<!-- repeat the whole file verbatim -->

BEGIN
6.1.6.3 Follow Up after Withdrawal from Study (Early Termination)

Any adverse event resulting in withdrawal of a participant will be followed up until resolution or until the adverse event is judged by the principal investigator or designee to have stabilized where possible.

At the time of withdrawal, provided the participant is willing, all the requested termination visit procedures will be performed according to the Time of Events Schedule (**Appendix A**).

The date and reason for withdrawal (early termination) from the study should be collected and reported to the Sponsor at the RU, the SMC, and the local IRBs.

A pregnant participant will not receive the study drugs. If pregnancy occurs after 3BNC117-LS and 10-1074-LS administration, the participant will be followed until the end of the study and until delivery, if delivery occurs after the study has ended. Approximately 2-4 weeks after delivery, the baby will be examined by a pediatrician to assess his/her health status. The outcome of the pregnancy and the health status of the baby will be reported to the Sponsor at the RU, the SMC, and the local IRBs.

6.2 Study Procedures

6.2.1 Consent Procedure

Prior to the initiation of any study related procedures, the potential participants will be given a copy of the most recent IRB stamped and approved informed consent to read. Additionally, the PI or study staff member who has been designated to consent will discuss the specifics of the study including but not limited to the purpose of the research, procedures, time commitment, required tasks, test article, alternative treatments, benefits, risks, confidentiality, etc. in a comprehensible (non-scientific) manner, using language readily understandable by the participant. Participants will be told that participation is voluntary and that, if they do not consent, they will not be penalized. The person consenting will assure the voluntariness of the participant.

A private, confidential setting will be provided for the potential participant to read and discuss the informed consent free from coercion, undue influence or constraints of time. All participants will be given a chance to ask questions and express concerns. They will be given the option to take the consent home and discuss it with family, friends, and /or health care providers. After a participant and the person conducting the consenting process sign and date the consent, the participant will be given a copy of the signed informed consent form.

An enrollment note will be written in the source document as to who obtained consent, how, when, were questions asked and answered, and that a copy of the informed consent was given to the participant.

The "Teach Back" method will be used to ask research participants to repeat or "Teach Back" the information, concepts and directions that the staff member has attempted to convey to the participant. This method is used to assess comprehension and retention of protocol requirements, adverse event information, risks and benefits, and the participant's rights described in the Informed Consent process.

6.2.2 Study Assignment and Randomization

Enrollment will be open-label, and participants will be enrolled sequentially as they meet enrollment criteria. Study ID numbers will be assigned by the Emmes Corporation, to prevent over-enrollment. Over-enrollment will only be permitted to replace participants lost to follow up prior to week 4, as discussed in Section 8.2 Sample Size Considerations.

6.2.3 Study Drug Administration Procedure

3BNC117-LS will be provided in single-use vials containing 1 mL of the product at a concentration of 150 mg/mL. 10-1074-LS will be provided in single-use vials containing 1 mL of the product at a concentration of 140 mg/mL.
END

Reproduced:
6.1.6.3 Follow Up after Withdrawal from Study (Early Termination)

Any adverse event resulting in withdrawal of a participant will be followed up until resolution or until the adverse event is judged by the principal investigator or designee to have stabilized where possible.

At the time of withdrawal, provided the participant is willing, all the requested termination visit procedures will be performed according to the Time of Events Schedule (**Appendix A**).

The date and reason for withdrawal (early termination) from the study should be collected and reported to the Sponsor at the RU, the SMC, and the local IRBs.

A pregnant participant will not receive the study drugs. If pregnancy occurs after 3BNC117-LS and 10-1074-LS administration, the participant will be followed until the end of the study and until delivery, if delivery occurs after the study has ended. Approximately 2-4 weeks after delivery, the baby will be examined by a pediatrician to assess his/her health status. The outcome of the pregnancy and the health status of the baby will be reported to the Sponsor at the RU, the SMC, and the local IRBs.

6.2 Study Procedures

6.2.1 Consent Procedure

Prior to the initiation of any study related procedures, the potential participants will be given a copy of the most recent IRB stamped and approved informed consent to read. Additionally, the PI or study staff member who has been designated to consent will discuss the specifics of the study including but not limited to the purpose of the research, procedures, time commitment, required tasks, test article, alternative treatments, benefits, risks, confidentiality, etc. in a comprehensible (non-scientific) manner, using language readily understandable by the participant. Participants will be told that participation is voluntary and that, if they do not consent, they will not be penalized. The person consenting will assure the voluntariness of the participant.

A private, confidential setting will be provided for the potential participant to read and discuss the informed consent free from coercion, undue influence or constraints of time. All participants will be given a chance to ask questions and express concerns. They will be given the option to take the consent home and discuss it with family, friends, and /or health care providers. After a participant and the person conducting the consenting process sign and date the consent, the participant will be given a copy of the signed informed consent form.

An enrollment note will be written in the source document as to who obtained consent, how, when, were questions asked and answered, and that a copy of the informed consent was given to the participant.

The "Teach Back" method will be used to ask research participants to repeat or "Teach Back" the information, concepts and directions that the staff member has attempted to convey to the participant. This method is used to assess comprehension and retention of protocol requirements, adverse event information, risks and benefits, and the participant's rights described in the Informed Consent process.

6.2.2 Study Assignment and Randomization

Enrollment will be open-label, and participants will be enrolled sequentially as they meet enrollment criteria. Study ID numbers will be assigned by the Emmes Corporation, to prevent over-enrollment. Over-enrollment will only be permitted to replace participants lost to follow up prior to week 4, as discussed in Section 8.2 Sample Size Considerations.

6.2.3 Study Drug Administration Procedure

3BNC117-LS will be provided in single-use vials containing 1 mL of the product at a concentration of 150 mg/mL. 10-1074-LS will be provided in single-use vials containing 1 mL of the product at a concentration of 140 mg/mL.